Sorry no posts plus bad posts. Life sucks. /whiny
Associative horizon is (primarily) a property of the frontal lobe and the conscious mind. I propose this because it is the determining factor in which things the conscious mind considers possible (vs. plausible). A person with low associative horizon will ignore anything that is “crazy”, whereas a person with high associative horizon will only ignore something really, really crazy. It is distinct from psychoticism, which is a property of the rear neocortex (occipital, cerebellum, some parietal), its overabundance of gray matter, and the subconscious mind. Please reread Cooijmans’ description of associative horizon to familiarize yourself with the context for this claim.
Low latent inhibition
Every time a neuron’s synapse activates, it’s neighbors also may activate. This leads to “chains” of activation. Operations on neurons sometimes propagate by mere association and sometimes don’t. Whether a chain halts or continues at each point depends on a “tendency” to activate. We call this tendency latent inhibition, and it turns out to be a general factor of physical brains, like intelligence.
Latent inhibition is a technical term used in classical conditioning to refer to the observation that a familiar stimulus takes longer to acquire meaning (as a signal or conditioned stimulus) than a new stimulus. The term “latent inhibition” dates back to Lubow and Moore. The LI effect is “latent” in that it is not exhibited in the stimulus pre-exposure phase, but rather in the subsequent test phase. “Inhibition”, here, simply connotes that the effect is expressed in terms of relatively poor learning. The LI effect is extremely robust, appearing in all mammalian species that have been tested and across many different learning paradigms, thereby suggesting some adaptive advantages, such as protecting the organism from associating irrelevant stimuli with other, more important, events.
Low latent inhibition is often cited as a possible cause of ADHD. I think it is the least significant cause, but not insignificant.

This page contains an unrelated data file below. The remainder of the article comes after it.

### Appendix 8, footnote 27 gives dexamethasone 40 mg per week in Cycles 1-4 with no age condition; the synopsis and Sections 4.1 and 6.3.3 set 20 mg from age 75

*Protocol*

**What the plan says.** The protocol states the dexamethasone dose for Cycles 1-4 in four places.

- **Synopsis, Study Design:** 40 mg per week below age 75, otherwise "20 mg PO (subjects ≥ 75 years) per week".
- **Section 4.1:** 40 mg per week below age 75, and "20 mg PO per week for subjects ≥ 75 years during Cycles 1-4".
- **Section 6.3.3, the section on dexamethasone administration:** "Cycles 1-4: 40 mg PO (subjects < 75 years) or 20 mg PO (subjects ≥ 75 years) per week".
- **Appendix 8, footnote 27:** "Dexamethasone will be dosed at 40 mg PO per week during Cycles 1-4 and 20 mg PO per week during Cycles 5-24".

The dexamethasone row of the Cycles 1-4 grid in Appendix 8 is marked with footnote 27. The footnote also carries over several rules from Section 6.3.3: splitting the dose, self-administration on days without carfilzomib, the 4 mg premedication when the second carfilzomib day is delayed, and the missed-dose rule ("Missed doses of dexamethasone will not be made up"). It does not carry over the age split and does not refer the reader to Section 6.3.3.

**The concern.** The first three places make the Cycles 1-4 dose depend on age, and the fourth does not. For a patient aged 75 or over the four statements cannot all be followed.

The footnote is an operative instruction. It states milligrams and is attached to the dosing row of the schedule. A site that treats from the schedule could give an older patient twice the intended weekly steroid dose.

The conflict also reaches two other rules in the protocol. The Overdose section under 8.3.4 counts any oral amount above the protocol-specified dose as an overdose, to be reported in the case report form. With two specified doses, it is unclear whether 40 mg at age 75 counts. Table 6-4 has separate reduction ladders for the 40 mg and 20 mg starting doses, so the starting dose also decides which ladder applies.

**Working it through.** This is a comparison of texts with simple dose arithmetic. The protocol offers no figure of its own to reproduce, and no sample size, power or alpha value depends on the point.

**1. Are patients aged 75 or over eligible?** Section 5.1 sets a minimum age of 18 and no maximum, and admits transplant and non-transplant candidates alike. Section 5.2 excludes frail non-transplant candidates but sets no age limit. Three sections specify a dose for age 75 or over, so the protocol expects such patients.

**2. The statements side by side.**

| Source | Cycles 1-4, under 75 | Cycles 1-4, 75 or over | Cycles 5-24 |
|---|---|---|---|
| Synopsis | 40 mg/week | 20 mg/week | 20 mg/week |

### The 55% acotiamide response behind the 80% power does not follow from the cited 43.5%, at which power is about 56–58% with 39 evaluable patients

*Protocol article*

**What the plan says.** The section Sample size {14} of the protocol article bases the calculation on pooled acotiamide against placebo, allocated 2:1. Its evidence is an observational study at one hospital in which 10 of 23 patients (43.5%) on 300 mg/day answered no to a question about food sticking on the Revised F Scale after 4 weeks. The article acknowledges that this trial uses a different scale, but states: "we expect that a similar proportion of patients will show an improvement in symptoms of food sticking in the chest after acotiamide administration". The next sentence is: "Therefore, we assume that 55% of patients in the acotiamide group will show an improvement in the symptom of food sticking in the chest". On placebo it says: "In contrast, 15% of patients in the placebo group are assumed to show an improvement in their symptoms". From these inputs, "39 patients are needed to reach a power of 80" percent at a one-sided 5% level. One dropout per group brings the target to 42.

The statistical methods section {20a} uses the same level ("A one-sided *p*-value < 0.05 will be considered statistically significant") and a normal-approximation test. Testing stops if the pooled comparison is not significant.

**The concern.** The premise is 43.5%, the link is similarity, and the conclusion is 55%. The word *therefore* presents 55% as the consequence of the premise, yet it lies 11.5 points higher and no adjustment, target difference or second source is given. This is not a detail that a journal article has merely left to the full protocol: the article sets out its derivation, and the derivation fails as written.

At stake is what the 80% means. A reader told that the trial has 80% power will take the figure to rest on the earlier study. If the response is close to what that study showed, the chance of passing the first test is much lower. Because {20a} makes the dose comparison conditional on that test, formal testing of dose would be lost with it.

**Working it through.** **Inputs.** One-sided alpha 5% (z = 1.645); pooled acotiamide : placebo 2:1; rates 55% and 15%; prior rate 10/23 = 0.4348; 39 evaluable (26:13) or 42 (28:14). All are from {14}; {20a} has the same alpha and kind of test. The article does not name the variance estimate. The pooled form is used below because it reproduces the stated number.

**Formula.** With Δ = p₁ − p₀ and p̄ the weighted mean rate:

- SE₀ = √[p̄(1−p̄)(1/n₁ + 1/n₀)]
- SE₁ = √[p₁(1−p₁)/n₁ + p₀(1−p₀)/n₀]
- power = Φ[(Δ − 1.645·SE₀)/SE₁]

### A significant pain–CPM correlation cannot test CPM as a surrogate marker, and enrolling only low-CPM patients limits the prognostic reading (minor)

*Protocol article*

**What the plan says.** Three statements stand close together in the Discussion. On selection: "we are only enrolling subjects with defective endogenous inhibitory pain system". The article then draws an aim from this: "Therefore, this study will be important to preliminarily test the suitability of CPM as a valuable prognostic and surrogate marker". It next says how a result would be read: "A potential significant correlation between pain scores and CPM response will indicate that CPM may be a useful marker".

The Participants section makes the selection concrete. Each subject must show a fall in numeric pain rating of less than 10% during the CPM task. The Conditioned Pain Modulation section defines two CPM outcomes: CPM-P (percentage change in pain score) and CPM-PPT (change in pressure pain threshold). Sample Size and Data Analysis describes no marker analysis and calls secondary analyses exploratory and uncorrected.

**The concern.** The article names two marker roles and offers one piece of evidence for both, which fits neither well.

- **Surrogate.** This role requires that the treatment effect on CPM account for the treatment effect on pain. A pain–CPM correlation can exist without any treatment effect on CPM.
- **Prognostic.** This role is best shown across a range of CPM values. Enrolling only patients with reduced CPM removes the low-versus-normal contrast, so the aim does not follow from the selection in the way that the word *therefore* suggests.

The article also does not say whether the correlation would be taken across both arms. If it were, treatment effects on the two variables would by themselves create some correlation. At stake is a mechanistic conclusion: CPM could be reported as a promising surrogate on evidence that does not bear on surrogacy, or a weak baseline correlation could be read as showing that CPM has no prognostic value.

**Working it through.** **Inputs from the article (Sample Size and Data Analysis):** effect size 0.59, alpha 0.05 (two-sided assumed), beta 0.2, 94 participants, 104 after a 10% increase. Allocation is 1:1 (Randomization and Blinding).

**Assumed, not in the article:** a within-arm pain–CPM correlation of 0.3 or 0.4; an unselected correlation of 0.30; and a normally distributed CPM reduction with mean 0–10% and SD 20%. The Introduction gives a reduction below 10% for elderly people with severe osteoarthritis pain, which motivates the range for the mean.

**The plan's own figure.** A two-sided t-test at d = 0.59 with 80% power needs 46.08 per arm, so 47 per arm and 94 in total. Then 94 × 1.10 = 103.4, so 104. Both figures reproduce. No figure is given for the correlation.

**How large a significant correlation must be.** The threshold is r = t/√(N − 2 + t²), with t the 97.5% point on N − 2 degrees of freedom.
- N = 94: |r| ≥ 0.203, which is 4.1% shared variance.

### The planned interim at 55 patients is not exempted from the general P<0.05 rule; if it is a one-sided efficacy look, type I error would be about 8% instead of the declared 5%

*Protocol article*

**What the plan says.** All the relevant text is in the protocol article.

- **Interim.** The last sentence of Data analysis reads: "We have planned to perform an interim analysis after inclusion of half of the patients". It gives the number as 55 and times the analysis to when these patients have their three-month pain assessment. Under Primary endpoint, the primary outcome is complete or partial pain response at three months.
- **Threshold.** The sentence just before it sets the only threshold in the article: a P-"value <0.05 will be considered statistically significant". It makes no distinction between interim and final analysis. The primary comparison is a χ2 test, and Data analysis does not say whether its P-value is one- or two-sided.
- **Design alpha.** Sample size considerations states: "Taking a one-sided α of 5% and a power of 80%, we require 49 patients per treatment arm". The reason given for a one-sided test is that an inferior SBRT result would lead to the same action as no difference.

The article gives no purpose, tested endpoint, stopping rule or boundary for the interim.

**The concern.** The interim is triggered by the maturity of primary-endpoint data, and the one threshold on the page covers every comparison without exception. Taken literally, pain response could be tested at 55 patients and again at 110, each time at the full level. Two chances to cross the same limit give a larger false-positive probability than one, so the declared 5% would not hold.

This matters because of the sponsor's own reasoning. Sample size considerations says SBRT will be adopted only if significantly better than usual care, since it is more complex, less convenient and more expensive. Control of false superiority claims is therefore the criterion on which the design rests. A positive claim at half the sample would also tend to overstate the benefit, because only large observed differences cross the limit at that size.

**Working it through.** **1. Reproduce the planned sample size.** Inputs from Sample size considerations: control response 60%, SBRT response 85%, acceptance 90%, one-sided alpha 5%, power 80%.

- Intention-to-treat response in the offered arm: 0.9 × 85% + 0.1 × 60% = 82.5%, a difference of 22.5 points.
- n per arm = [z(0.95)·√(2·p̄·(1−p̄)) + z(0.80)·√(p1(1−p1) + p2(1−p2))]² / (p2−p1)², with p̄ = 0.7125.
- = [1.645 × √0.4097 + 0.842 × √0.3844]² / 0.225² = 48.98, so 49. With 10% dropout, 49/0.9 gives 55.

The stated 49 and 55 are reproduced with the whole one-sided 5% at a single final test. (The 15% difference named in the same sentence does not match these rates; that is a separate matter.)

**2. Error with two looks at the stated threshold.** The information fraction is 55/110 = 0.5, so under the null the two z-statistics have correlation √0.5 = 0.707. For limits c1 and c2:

White matter abundance in the frontal lobe
The images above illustrate a comparison of two individuals with autism. The individual with more severe autism symptoms (right) has greater deviations from typical connectivity patterns compared to the individual with the less severe autism symptoms (left). The more severe the autism symptoms, the greater the synchronization and connectivity deviations. https://www.psychologytoday.com/blog/the-athletes-way/201510/idiosyncratic-brain-synchronization-associated-autism
Please note that autism is characterized by global loss of white matter whereas people with Asperger’s generally have a great deal more white matter in the frontal lobe and cerebellum than do neurotypicals. So the image ought to be taken as an indicator that autists simply have unusual concentrations because they have more potential volume, but more holes due to the disease. Hence, as Cooijmans reports, people with Asperger’s have much greater associative horizon. This is why I think Tex is always harping about “more connective tissue in the frontal lobe”.
Putting two and two together, it makes sense that activation chains will be longer or shorter based on the concentration of white matter and their general tendency to propagate activation. Think of it like news travelling through a neighborhood. If neighbors are close together and they are all talkative, even uninteresting news tends to propagate throughout the neighborhood. But in a low-density neighborhood of introverts the news would have to be very urgent and important for them to bother telling each other. We might summarize this as
Associative horizon = LLI * Synapses/neuron
As the title says, I expect this tells about 80% of the story.